September 23rd, 2010
Of the unfortunate dwindling number of 1960s and ’70s New Orleans R&B recording artists, thankfully we still have Wallace Johnson to appreciate. He never had much more than a handful of neighborhood hits, but his small clutch of singles – and one great CD – were some of the best local R&B of the era.
Johnson was born Oct. 8, 1937, in Napoleonville, La., 65 miles southwest of New Orleans on Bayou Lafourche.
“When I was 13, I saw Roy Brown at a little town called Bertrandville.” said Johnson in 1998. “I stood in the front row and focused on nothing but him. This was when he had (big) records out like ‘Cadillac Baby,’ ‘Brown Angel’ and ‘Good Rockin’ Tonight.’
“I went in the service in 1954. I was stationed in Fort Lewis, Washington. One day at the service club, a guy asked me if I sang. I didn’t, but the next thing I knew, we had a five-member group. This was during the doo-wop era. We performed at talent shows and usually won.”
Johnson got married while in the service. After being discharged, he and his growing family moved to New Orleans, where he had several relatives. Still interested in music, Johnson enrolled at Houston’s School of Music under the G.I. Bill. He unsuccessfully auditioned for Dave Bartholomew at Imperial Records and later for Harold Battiste at Specialty. Battiste expressed interest, but Johnson was told Specialty was winding down its New Orleans activities. However, Batiste revealed he had another project in the works.
“Harold was going to start his own label, AFO. He said it was time for New Orleans musicians that make the music to make the money – not out-of-town companies that came here to record. That’s how I wound up on AFO.”
Johnson debuted on AFO in 1962 with “Clap Your Hands” / “Peace of Mind.” It was a great release, but Johnson got caught in a record-business trick bag. AFO briefly had a national distrubutor, Sue Records, that helped catapult Barbara George’s “I Know” to the top of the charts. Sue and AFO had an bitter split – in a nutshell – over George’s contract and services. That meant Johnson’s single had only local distribution, which meant limited sales and promotion.
“We cut that session at a little studio built behind Ric Records office on Baronne Street,” said Johnson. “That was the first time I met Allen Toussaint, but he couldn’t play on the session because he had a contract with Minit Records. But the rest of the AFO combo played on the record. I cut the session and moved back to Napoleonville after I broke my ankle. Later I found out the label folded and the AFO cats moved out to the West Coast. Then I started seeing Harold on the ‘Sonny and Cher’ show every week.”
Johnson began working weekends at the clubs along Bayou Lafourche. His marquee gig was opening shows for national acts like Ile and Tina Turner and Bobby “Blue” Bland at the Sugar Bowl in Thibodaux. Johnson moved back to New Orleans in 1965 and ran into Toussaint again.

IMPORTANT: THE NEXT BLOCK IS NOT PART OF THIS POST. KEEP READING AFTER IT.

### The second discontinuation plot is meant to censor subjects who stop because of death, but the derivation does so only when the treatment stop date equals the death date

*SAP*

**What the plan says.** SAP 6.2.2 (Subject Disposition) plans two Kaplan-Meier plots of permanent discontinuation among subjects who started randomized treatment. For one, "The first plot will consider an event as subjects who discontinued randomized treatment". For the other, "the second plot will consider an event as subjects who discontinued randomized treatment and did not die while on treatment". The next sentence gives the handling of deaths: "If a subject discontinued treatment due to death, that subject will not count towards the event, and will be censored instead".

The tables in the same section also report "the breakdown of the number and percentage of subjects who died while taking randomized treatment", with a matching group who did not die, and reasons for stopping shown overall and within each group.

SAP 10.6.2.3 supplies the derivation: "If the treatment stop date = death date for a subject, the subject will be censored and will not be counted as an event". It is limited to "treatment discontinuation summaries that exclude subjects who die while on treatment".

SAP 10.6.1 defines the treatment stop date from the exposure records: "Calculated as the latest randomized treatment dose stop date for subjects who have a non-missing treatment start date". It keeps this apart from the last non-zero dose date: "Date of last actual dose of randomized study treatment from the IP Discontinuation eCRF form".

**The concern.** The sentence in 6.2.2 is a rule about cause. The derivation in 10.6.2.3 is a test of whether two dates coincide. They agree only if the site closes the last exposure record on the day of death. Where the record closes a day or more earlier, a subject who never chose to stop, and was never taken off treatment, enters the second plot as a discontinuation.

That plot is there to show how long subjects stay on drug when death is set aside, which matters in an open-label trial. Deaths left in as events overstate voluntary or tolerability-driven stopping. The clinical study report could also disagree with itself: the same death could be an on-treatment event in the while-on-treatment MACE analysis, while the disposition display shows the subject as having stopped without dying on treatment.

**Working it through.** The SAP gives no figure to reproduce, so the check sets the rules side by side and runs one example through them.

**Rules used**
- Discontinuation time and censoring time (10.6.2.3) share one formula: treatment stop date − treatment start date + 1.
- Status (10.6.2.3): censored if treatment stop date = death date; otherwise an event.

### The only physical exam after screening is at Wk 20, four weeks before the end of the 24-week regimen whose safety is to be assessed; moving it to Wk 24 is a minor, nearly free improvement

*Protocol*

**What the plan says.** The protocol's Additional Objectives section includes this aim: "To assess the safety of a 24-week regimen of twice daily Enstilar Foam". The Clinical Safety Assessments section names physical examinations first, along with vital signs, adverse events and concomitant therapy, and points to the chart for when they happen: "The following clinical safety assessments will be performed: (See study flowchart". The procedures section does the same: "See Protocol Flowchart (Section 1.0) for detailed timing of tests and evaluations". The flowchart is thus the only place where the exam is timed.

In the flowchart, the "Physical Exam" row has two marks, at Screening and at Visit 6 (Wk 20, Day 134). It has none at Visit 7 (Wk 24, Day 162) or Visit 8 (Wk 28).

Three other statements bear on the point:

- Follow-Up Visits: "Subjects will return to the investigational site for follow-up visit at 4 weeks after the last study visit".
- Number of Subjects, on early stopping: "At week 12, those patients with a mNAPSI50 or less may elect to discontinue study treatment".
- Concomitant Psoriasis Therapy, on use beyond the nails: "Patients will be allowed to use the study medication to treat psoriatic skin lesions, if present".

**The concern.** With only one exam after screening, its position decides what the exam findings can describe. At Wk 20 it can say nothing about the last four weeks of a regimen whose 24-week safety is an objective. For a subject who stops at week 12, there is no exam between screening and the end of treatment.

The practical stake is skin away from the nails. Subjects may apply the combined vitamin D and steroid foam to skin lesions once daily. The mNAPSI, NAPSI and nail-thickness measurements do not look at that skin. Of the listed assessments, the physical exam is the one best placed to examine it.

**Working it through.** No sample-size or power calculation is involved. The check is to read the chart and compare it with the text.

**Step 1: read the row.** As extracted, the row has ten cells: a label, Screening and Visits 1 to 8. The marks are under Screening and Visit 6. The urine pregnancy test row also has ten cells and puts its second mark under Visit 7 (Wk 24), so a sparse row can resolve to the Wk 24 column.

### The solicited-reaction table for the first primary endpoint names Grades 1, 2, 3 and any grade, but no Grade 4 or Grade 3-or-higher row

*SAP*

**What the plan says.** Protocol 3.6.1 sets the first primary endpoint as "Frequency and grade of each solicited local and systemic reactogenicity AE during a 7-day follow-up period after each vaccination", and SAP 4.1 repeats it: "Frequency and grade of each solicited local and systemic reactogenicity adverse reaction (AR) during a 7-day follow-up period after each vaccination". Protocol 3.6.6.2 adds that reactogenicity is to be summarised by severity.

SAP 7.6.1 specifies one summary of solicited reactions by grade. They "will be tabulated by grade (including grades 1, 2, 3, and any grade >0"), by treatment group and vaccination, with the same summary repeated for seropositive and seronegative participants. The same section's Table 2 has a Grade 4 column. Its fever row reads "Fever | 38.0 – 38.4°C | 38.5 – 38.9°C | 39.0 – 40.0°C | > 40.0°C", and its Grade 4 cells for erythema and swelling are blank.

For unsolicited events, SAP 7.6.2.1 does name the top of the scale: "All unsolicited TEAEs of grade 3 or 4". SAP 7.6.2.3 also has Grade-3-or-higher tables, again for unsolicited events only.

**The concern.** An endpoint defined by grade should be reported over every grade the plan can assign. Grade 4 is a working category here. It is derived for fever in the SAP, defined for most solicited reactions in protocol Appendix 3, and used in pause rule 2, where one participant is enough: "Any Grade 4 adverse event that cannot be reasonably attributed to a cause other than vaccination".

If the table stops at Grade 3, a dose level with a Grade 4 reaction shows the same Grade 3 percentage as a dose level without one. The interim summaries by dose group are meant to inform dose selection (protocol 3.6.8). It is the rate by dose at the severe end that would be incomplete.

“Allen had just got out of the service and became partners with Marshall Sehorn. This was right after Allen produced Lee Dorsey’s ‘Ride Your Pony.’ I wound up doing several singles with Allen.”
Johnson’s initial Toussaint-produced single – “Something To Remember You By” / “If You Leave Me” – appeared on Sansu and was distributed by Bell. Though it begged to break nationally, it stayed a local record, largely overlooked by the sudden explosion of British music in America. The follow-up, “I’m Grown” / “Baby Go Head,” was also distinctive, but it met a similar fate.
“None of those records were cut live,” recalled Johnson. “Allen would have the musicians record a backing track and then I’d come in and do the vocals. I thought ‘Something to Remember You By’ was pretty good. ‘I’m Grown’ was pretty arrogant song that told a different story. The last single I did with Allen was on RCA (in 1973). ‘I Miss You Girl’ and ‘On My Way Back’ were cut in Atlanta.”
The RCA single didn’t do much, and Johnson returned to Napoleonville, where he drove trucks and worked in a lumber yard to support his family. After his wife died and children grew up, Johnson moved back to New Orleans and worked for company that laid sewer lines. In the mid-1990s, Johnson re-encountered Toussaint and saw a revival of his music career.
“At the time I used to go by Allen’s house to shoot pool,” Johnson said. “I asked him what he thought of me cutting a demo. He said, ‘Go ahead.’ He said, ‘Get the musicians and you can use the studio (Sea-Saint) anytime.’ I met some guys that played with Rockin’ Dopsie Jr., and we did four songs.
“Allen heard the demo and came by my house a couple weeks later. He said, ‘I have some friends in New York are interested in starting a label’ and would I be interested in being involved? Of course I was. I wound up doing a CD ‘Whoever’s Thrilling You’ that came out on NYNO in 1996.”
The release set off a brief firestorm of activity, but Johnson eventually returned to driving a truck for a living. NYNO fizzled, and in 2000, Johnson moved to Atlanta to live with his daughter. His appearance at the 2010 Ponderosa Stomp this Saturday night will mark his first return to New Orleans in a decade.
Wallace Johnson – Clap Your Hands
For even more on Wallace Johnson- see this excellent Home of the Groove post.